by Ron Hocevar
Scott County Attorney
We are buried by claims in the media that law enforcement is racist and incompetent – or the opposite, that police officers are trigger-happy zealots, super-competently framing people for crimes they did not commit.
The first portrayal was even featured in the latest Super Bowl halftime show. And further, that prosecutors then take that corrupt information to court and convict people at any cost. None of this is true and it is a shame that our leaders throughout the country are afraid and rarely stand up and defend our law enforcement community and prosecutors. In Scott County, the criminal justice system works very well.
Law enforcement provides one of the core functions of government – to ensure the safety and security of all citizens. In an average day, police officers are far more likely to try to save someone’s life by performing CPR than to respond to an active shooter in a school. But they have to be equally prepared for both. Most officers would be very content to not ever have to unholster their service weapon. And when an officer does have to shoot someone, it is truly the last option available to them.
Police Officers sometimes are called upon to make life and death decisions in seconds. For police officers, this is an extremely stressful decision, and something no officer wants. One or two seconds of indecision of an officer to act could cost them their own or another innocent person their life.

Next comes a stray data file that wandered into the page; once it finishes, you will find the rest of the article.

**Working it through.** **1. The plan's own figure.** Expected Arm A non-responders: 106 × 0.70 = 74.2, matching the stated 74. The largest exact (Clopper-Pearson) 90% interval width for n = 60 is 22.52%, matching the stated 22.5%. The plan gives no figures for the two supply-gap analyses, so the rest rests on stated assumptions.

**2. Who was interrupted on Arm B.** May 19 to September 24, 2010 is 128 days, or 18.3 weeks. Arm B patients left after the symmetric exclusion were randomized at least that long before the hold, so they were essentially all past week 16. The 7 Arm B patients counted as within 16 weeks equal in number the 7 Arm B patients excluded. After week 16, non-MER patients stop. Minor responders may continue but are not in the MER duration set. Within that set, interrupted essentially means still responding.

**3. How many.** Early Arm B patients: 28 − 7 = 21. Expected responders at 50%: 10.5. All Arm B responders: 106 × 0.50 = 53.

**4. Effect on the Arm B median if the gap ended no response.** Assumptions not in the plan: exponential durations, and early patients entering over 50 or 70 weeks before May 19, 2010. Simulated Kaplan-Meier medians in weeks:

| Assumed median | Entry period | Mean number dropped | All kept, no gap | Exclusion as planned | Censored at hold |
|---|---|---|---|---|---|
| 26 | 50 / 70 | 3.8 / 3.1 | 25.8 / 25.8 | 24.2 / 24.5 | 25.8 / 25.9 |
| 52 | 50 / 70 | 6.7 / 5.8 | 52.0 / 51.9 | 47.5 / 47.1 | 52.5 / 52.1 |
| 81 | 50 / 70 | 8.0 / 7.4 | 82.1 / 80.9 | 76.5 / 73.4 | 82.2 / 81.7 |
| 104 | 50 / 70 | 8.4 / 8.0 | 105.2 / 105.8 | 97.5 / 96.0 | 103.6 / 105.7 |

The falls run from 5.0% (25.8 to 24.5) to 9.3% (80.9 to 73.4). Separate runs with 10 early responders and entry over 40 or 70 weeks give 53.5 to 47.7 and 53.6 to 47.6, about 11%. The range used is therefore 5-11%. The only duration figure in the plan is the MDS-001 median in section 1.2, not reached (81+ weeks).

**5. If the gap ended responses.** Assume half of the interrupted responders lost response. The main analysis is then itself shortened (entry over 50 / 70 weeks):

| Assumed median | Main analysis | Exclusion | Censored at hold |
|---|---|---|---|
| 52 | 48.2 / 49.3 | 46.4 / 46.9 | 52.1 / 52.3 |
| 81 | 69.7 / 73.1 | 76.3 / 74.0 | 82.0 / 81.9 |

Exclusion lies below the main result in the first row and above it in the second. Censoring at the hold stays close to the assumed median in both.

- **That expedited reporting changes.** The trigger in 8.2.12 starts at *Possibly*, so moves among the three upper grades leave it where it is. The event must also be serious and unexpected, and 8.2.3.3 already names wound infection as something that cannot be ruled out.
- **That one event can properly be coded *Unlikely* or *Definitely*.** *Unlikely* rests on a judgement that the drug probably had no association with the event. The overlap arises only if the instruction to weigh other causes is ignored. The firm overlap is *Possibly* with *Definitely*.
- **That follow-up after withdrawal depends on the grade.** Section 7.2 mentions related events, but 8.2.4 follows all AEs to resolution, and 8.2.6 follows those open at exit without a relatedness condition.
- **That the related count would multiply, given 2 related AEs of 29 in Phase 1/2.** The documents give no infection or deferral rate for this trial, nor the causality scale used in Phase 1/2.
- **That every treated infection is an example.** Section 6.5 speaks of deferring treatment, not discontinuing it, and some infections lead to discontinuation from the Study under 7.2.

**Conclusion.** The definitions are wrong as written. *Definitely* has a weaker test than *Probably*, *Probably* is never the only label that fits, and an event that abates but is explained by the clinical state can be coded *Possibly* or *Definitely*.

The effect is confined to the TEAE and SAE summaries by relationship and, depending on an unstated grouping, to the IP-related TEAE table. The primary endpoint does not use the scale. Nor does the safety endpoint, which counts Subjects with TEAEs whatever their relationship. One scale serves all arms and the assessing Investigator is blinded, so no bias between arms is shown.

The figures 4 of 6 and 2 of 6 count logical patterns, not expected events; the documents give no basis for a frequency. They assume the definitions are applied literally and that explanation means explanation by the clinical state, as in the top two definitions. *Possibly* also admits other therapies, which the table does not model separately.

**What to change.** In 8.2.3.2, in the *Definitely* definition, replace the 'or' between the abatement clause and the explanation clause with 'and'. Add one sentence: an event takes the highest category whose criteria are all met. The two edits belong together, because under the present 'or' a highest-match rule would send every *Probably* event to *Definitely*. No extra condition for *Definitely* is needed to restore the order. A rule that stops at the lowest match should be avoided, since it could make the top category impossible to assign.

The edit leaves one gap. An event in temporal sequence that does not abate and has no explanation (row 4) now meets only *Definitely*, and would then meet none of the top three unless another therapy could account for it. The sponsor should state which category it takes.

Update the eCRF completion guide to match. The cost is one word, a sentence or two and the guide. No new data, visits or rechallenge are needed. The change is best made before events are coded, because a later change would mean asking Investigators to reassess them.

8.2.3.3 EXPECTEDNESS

When you walk into the Scott County Attorney’s Office, the first thing you see is a framed poster that states: “Justice – administration of what is right, just and true.” This accurately describes the unique role of prosecutors in the justice system.
Unlike defense attorneys who represent just their clients, prosecutors represent the community as a whole in an effort to do what is truly right. Prosecutors have the duty to protect the rights of both victims and defendants. And we take this duty seriously, which is why prosecutors in this office rarely talk to the media about current cases. Unfortunately, this restriction can sometimes lead to a very one-sided story in the news.
When an innocent person is vindicated after being unjustly convicted, podcasts are created, movies are made; it’s a big deal. And it should be. But the vindication is usually because of an advance in technology, such as DNA testing, that allows the justice system to obtain information now that was not available then. The truth is that unjust convictions are extremely rare.
One commentator recently criticized a prosecutor’s office with a high conviction rate, arguing that this was an example of how the system is fixed in the prosecutor’s favor. This makes no sense. Prosecutors decide what cases to charge and what charges to bring. We take into account the recommendations of law enforcement and crime victims but the final decision is ours and ours alone. So a high conviction rate does not indicate a flawed system, it indicates that prosecutors are not abusing their power and are only charging cases that should be charged.
In Scott County, we have an outstanding law enforcement community from top to bottom. So the next time you see a police officer, don’t think that they’re just looking for something you’re doing wrong. Instead, introduce yourself and thank them for helping to keep us all safe.